Where there’s a will there’s a disappointed relation.

Posted on May 22, 2013


dasilvaWhen carrying an elephant’s flesh on one’s head, one should not look for crickets underground – Cape Verde proverb

… I have no idea what this means, but one day when I’m scrabbling for crickets in the dirt with a trunk on my head I may work it out.

Well, this feels tough to get down to after a long break.  The reason for the break is that I’ve been doing some journeying of the foot kind in the form of a month’s walk on the Camino de Santiago.   The short of it is that it was an experience that was body firming and life affirming. The long of it would take too long to describe here. Somewhere between the short and the long of it I would say, if you can put one foot in front of the other and don’t mind sharing a room with an orchestra of snorers, then do it for yourselves (the walking and the snoring).  It is beyond doubt the single most enjoyable journey I have ever taken.

Now back to travelling (feet stilled) of the reading kind. I’m thankful that my first book on returning is Germano Almeida’s The Last Will & Testament of Senhor da Silva Araújo.   It’s a nice read.  Nice, in so far as I think you’ll enjoy it. Nice, because it isn’t too taxing either in theme or language.  Nice, because its pace is as strong and gentle as a wide river. Nice.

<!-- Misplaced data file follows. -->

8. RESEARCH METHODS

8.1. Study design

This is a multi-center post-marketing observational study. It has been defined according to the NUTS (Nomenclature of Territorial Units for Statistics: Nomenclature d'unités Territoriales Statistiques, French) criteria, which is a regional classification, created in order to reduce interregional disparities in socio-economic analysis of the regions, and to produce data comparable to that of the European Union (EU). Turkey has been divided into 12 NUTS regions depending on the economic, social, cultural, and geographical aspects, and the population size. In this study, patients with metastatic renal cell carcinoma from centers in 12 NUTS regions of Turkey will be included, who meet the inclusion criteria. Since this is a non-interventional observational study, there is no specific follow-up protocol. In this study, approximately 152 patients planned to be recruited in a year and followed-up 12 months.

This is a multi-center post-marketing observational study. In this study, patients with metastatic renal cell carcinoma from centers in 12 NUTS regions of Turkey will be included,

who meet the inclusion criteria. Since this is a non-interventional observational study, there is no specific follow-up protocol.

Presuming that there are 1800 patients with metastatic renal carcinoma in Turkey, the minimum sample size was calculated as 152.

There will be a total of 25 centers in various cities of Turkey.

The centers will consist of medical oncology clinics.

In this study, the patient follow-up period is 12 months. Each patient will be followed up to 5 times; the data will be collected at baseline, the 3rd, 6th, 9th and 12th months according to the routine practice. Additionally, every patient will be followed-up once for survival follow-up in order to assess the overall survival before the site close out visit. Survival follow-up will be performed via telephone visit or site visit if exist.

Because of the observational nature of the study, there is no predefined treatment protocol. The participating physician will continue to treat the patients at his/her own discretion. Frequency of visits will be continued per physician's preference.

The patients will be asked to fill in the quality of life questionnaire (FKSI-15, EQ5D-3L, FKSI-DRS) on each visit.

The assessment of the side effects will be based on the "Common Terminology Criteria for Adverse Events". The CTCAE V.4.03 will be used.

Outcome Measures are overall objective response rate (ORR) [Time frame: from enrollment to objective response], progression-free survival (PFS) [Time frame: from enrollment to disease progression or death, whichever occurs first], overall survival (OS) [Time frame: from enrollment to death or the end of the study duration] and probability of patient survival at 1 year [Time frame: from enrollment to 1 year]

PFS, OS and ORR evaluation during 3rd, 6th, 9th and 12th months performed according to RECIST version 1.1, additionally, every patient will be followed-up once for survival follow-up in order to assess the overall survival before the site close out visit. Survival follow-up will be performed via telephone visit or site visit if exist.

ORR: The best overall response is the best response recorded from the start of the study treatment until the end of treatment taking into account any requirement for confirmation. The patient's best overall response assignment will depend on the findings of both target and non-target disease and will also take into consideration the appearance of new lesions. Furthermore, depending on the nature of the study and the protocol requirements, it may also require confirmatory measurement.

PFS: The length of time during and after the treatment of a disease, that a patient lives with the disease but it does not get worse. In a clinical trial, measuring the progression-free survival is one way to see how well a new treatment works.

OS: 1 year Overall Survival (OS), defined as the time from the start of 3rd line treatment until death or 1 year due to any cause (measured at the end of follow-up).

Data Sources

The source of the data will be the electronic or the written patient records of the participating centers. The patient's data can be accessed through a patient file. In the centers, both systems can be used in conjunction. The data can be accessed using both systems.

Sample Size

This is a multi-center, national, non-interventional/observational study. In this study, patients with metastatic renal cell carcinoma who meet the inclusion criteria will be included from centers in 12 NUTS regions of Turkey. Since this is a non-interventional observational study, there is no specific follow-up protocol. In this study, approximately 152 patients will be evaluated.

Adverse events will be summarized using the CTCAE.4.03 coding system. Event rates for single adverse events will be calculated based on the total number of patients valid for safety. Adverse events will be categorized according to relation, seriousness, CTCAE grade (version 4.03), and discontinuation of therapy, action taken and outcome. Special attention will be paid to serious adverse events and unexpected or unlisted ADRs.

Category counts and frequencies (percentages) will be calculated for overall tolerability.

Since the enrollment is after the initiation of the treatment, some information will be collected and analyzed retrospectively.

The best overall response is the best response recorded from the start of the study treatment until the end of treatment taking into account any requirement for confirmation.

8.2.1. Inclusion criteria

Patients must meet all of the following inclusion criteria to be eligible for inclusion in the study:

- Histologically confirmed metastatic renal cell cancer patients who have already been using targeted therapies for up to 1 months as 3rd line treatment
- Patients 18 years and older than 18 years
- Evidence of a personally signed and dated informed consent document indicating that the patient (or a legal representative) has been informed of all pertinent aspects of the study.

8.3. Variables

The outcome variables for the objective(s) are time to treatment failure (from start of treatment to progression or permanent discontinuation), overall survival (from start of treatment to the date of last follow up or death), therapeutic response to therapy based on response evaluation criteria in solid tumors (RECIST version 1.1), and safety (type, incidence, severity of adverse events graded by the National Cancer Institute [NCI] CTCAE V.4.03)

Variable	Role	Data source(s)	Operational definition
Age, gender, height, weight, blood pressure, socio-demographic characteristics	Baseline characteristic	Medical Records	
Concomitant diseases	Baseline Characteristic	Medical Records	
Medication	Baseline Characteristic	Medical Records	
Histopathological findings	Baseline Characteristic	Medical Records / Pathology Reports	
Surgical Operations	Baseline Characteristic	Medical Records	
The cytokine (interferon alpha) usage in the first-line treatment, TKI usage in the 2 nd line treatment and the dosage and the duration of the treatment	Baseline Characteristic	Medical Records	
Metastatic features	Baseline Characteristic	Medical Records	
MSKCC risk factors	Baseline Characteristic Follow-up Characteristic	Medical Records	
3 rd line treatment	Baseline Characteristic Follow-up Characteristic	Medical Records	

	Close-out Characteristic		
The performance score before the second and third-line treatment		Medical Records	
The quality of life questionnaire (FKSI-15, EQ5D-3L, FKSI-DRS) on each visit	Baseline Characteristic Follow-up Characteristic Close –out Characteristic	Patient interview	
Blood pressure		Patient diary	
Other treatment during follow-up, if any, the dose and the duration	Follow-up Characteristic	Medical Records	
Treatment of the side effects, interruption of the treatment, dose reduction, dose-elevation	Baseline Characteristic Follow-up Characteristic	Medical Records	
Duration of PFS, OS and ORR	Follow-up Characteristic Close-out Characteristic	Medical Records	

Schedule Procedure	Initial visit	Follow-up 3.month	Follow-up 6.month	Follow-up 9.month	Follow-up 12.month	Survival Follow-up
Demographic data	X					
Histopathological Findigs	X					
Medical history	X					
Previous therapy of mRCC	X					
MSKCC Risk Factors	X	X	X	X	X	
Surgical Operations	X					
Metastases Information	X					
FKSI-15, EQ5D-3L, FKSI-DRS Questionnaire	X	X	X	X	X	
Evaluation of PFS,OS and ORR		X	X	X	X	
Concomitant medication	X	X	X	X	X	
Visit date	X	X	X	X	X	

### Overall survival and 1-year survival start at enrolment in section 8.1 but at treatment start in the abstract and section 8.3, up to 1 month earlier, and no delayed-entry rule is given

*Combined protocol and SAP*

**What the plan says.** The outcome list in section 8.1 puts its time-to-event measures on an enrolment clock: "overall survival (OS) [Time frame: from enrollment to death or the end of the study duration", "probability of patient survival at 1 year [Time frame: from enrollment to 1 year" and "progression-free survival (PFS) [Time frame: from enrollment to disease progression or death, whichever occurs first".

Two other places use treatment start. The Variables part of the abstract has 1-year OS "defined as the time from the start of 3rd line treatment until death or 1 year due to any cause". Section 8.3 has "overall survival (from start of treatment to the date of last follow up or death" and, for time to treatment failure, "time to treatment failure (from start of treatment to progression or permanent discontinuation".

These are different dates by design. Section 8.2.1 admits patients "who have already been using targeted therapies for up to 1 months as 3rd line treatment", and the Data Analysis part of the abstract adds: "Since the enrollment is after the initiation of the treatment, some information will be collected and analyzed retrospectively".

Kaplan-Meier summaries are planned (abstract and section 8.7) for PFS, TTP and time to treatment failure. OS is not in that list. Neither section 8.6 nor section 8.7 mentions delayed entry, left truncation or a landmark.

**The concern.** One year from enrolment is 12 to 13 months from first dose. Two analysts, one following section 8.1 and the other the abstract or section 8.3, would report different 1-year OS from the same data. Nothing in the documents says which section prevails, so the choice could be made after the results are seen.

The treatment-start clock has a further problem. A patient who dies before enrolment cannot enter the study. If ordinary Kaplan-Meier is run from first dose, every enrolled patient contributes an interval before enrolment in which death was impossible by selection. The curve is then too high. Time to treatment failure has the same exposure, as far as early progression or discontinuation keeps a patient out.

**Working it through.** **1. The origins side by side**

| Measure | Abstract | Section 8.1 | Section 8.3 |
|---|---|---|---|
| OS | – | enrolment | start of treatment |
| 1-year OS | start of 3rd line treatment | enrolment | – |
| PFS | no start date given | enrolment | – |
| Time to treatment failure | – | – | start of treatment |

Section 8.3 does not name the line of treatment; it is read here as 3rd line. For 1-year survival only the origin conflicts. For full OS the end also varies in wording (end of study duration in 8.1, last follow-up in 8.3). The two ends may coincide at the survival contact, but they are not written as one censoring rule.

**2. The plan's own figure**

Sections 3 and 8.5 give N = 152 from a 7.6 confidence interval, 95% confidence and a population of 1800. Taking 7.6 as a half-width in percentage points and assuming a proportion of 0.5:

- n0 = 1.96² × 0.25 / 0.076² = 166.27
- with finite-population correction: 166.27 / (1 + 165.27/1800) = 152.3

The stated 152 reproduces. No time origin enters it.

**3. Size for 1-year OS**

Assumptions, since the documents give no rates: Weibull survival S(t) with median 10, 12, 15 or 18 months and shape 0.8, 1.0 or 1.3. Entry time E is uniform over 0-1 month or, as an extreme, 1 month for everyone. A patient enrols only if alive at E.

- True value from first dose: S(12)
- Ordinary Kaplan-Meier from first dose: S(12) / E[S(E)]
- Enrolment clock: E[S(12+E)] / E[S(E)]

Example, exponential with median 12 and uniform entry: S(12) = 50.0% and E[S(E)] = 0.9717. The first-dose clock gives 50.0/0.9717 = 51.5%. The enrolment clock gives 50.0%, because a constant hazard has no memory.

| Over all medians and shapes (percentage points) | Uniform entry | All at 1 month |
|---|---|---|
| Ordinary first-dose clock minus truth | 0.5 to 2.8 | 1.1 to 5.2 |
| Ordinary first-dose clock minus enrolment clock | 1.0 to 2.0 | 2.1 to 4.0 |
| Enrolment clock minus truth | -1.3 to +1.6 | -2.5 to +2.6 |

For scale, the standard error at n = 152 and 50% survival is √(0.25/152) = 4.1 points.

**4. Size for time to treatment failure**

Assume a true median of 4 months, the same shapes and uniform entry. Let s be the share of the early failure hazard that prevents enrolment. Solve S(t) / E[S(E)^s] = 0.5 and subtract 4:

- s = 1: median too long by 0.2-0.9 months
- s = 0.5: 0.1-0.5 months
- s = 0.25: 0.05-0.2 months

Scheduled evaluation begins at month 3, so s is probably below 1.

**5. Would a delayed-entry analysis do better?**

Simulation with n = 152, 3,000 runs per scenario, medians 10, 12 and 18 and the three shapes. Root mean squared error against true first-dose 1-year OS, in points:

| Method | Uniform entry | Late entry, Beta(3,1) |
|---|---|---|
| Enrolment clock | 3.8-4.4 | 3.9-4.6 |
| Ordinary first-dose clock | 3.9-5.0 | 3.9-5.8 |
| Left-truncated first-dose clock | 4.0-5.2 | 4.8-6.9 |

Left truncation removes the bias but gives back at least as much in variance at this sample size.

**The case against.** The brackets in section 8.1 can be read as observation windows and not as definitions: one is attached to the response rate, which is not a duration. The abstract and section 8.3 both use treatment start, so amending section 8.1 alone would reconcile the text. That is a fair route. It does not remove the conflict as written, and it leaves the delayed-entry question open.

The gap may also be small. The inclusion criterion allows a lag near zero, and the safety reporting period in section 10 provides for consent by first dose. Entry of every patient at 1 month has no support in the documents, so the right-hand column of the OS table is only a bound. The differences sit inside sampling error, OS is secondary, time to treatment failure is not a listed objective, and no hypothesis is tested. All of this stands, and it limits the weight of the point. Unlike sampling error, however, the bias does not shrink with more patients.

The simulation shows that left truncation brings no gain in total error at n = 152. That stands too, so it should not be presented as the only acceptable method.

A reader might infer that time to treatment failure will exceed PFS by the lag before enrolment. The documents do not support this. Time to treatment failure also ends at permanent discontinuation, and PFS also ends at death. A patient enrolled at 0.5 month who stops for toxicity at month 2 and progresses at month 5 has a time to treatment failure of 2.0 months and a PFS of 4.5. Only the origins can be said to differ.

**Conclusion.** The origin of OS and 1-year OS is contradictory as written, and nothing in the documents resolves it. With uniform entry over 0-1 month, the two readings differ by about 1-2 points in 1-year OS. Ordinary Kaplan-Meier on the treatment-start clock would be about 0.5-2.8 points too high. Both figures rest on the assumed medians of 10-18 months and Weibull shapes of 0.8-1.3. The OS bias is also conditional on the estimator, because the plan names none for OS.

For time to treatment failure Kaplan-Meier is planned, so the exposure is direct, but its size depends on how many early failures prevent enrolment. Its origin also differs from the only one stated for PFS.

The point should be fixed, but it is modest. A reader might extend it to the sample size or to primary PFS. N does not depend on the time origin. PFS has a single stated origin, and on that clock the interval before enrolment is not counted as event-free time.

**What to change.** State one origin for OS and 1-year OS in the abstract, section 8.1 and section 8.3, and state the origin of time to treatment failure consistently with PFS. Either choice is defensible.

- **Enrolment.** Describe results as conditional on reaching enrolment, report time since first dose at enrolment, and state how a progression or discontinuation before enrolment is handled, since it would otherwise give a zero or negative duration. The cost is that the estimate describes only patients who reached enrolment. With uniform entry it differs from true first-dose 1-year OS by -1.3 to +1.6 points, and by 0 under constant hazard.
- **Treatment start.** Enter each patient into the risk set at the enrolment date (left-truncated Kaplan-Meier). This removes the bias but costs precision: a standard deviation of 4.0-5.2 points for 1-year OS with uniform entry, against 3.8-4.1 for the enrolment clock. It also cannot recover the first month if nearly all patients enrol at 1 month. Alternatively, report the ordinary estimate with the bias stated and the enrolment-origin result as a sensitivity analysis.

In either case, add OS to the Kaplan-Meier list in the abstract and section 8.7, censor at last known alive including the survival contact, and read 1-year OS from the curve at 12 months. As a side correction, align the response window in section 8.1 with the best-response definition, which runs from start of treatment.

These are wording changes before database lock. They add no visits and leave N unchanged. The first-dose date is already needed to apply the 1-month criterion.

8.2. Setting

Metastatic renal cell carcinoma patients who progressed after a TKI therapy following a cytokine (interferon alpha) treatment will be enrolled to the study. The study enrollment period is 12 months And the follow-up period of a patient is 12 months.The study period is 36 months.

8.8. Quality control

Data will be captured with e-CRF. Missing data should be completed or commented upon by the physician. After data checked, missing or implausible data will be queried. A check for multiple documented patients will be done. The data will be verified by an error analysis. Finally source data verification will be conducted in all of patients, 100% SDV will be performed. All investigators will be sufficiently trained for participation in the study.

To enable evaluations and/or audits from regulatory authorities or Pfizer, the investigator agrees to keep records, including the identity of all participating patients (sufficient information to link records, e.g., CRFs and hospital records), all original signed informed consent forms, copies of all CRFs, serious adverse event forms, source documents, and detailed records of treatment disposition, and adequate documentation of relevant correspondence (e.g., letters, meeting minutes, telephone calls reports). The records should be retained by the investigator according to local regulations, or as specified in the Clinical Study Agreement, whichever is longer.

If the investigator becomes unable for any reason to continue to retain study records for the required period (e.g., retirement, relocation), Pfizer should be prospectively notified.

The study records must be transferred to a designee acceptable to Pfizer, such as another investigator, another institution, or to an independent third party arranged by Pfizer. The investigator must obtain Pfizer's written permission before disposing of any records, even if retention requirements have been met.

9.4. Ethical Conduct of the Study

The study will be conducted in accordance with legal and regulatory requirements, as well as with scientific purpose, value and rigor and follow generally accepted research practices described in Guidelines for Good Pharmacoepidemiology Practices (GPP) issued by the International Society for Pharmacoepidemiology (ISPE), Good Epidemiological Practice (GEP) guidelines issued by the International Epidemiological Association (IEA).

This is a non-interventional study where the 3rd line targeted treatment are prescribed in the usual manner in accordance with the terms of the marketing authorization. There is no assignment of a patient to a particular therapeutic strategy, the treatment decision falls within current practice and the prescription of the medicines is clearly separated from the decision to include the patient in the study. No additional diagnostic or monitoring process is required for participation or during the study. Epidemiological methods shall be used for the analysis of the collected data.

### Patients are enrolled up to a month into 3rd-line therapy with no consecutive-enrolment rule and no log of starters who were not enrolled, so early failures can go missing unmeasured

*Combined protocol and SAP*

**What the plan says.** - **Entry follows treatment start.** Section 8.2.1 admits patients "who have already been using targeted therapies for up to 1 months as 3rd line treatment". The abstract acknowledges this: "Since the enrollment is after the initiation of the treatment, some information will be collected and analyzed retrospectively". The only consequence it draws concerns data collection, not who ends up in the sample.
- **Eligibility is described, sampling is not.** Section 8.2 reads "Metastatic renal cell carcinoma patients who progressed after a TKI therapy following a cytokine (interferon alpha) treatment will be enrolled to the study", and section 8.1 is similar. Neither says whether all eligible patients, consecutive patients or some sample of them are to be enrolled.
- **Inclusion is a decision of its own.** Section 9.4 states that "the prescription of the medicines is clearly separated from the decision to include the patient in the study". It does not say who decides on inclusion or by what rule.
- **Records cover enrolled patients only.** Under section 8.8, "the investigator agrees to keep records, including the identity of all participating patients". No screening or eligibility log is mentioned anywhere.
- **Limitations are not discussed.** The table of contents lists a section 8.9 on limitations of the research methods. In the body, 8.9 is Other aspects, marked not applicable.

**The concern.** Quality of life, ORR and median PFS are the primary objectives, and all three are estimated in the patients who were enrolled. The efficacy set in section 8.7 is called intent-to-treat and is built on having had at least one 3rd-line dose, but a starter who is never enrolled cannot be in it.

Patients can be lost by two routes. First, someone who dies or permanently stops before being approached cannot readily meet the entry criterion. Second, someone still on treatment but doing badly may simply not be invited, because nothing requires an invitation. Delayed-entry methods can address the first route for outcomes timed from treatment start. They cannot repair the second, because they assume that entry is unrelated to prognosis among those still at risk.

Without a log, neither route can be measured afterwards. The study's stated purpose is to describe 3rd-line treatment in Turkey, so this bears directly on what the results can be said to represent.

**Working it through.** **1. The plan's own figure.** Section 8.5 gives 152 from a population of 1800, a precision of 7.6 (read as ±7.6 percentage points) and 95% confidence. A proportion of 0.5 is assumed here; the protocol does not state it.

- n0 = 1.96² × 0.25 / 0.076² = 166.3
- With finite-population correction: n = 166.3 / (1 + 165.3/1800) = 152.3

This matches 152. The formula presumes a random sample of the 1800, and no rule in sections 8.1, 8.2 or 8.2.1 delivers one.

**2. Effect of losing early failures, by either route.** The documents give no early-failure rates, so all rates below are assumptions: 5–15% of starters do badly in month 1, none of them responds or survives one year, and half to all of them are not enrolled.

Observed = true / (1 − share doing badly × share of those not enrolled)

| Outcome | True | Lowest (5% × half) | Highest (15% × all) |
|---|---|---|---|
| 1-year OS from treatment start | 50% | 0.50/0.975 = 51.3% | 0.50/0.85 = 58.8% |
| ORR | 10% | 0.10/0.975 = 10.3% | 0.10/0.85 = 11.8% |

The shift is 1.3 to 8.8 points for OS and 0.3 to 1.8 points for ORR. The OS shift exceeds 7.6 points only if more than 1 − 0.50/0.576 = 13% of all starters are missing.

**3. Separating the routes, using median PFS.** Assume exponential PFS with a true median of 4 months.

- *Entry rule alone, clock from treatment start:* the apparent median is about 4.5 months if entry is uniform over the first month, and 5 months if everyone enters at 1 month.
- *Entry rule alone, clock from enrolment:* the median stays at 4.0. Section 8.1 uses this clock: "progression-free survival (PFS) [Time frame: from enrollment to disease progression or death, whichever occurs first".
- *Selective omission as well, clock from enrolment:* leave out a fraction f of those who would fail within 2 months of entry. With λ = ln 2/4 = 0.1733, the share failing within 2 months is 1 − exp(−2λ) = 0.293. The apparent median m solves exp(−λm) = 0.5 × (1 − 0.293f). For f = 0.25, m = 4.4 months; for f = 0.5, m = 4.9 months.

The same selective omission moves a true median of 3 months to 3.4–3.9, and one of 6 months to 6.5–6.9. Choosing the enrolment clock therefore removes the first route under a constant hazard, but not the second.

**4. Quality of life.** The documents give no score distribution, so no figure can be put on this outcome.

The plot is small, there is the reading of a will – some who expect to get money don’t; some who expect nothing, do. Not exactly groundbreaking.  However, the twist, if that’s not too strong a word for it, is that the will is 387 pages long and acts as a memoire (testament) for the eponymous da Silva Araújo.  Through his bequests, the hidden life of da Silva Araújo becomes apparent. We learn that the seemingly upstanding, rich, loveless, childless industrialist is in fact only one of those things – rich.  Instead of his only living relative, his nephew Carlos, getting everything, the bulk of the fortune goes to an illegitimate daughter, Maria da Graça.   There is a bequest, a book, to a lost love, Adélia.  And I use the word ‘lost’ advisedly as despite numerous attempts to find her, she remains lost throughout the 152 pages.   The thing that raises this novel above bland niceness is that out of the simplicity of the narrative a complex portrait of da Silva Araújo slowly emerges. A bit like Rolf Harris’s ‘Can you see what it is yet?’ approach, we begin to know the hidden heartbreaks, dirty deals, and self-deceptions of a man who, on face value, seems a bit of a buffoon.  Furthermore, with great skill, Almeida manages to pull off a multi-viewpoint narrative while remaining true to the dominant voice of the dead da Silva Araújo.  These shifts in perspective can often be clunky if not handled properly.  Almeida is a consummate voice handler.

My only complaints (just two) are first that like a woman wearing diamond earrings, necklace, and bracelet with a chic evening dress, there are too many elements.  For instance, the slight mystery of who Adélia is, and the subsequent search for her, takes up too much time, goes nowhere, and feels overworked.   Second, the ending is so abrupt that you wonder whether Almeida, having forgotten to hit ‘save’, lost the next 100 pages of the novel and couldn’t be bothered to re-write them.  Perhaps these are Almeida’s point. A life finishes before we’re ready.  What’s important to one person seems irrelevant to another.  And we are none of us completely knowable, even if our lives are long and our wills lengthy.